Using An Electric Hand Planer In The Woodworking Shop

I can remember opening the box for my first electric hand planer and asking myself, “What is an electric hand planer used for?” My woodworking hobby was starting to switch gears in that I was contemplating milling my lumber to save some cash while also getting access to woods I had not worked with before.

An electric hand planer can mill the wood you are trying to use for woodworking projects. It allows you to take a rough piece of timber and smooth the faces and edges. You can turn rough-sawn logs into something that resembles the pre-dimensioned lumber you buy at the big-box stores.

Do electric hand planers work for creating flat surfaces? Yes, they do. The back portion of the base allows the electric hand planer to rest on the surface you just cut through.

Do electric hand planers work for jointing an edge, squaring it with the face of a board? Yes, they can. Adding an edge guide (which you will find with the various models) will keep the tool supported at a proper angle while you cut.

Do electric hand planers work for thinning pieces of lumber? Yes, they do. You can take off approximately 1/8-inch of thickness with each pass of the planer. A benefit to the hand-held design is that you can make several passes on wide lumber, whereas a full-sized electric planer is limited to timber that can fit between its support columns.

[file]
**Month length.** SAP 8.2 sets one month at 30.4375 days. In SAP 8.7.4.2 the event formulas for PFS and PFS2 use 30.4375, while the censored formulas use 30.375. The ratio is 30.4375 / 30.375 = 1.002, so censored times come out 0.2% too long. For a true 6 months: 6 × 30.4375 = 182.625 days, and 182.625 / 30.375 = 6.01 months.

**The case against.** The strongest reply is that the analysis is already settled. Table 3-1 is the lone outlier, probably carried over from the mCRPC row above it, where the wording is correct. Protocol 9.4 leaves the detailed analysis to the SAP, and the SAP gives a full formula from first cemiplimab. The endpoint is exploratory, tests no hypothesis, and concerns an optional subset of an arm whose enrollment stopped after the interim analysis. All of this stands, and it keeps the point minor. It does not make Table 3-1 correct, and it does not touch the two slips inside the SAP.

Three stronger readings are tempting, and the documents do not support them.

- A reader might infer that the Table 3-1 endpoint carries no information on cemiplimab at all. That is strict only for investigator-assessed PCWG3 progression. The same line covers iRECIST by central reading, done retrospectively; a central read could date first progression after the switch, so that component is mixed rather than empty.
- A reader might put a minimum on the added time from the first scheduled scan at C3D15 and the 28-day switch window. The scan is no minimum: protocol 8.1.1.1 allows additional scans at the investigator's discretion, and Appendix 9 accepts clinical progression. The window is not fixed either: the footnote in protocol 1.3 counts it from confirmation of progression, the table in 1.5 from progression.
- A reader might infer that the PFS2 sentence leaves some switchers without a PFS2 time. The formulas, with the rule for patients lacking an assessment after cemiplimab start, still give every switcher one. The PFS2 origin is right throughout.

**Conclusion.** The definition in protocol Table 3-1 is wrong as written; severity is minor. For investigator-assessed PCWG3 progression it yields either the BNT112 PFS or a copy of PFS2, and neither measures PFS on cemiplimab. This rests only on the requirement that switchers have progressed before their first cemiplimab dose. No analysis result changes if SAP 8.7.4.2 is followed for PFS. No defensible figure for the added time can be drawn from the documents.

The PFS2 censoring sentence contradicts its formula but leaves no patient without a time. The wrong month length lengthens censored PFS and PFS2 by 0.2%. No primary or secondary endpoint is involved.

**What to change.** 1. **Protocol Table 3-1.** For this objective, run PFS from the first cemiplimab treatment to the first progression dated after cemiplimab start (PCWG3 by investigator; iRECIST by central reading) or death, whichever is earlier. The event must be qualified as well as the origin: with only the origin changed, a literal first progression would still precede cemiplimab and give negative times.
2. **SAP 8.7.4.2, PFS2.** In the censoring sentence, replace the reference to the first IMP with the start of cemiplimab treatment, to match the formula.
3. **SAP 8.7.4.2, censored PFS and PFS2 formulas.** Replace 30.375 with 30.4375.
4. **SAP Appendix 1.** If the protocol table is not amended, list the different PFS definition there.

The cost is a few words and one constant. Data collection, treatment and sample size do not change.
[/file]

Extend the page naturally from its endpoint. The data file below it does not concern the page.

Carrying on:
The power tool consists of a rotating cutter head that moves by an electric motor. These hand-held designs use two blades (sometimes three) set at a shallow angle to make light cuts with each pass.

The front portion of the base moves up and down to expose the cutting head. You can adjust the height by the front knob that also serves as a handhold for two-handed control.

So, what is an electric hand planer used for in most woodshops?

For beginning woodworkers, it is an affordable alternative to a larger jointer or thickness planer. While it might not produce the precise results that either full-sized power tool can, the results are nearly as good. That makes it a handy back-up should your jointer or thickness planer break down.

What is an electric hand planer used for that a jointer or thickness planer can not do? It mills oversized lumber, no matter how thick or wide that lumber is.

Board thickness is limited on a planer by the maximum cutting head height. Blade width determines the maximum board width a jointer can handle. The electric hand planer has a set cutting width, but I can make several passes to cover the entire board.

What are some of the features that I feel are important for an electric hand planer? It all begins with power. The more amps a motor is rated at, the more torque and speed it can produce with the cutter head.

I would recommend a model that allows you to make the smallest height adjustments possible. That can be especially important if you use the tool to create a specific thickness on your lumber. You can slowly sneak up on the desired board thickness, but you can not add material back onto the board if you go too far.

Another nice feature on an electric hand planer is dual-sided debris chutes. These will allow you to connect a shop vac or shop dust extraction hose to either side of the planer. That will keep the hose out of your way and allow all of that debris to be picked up!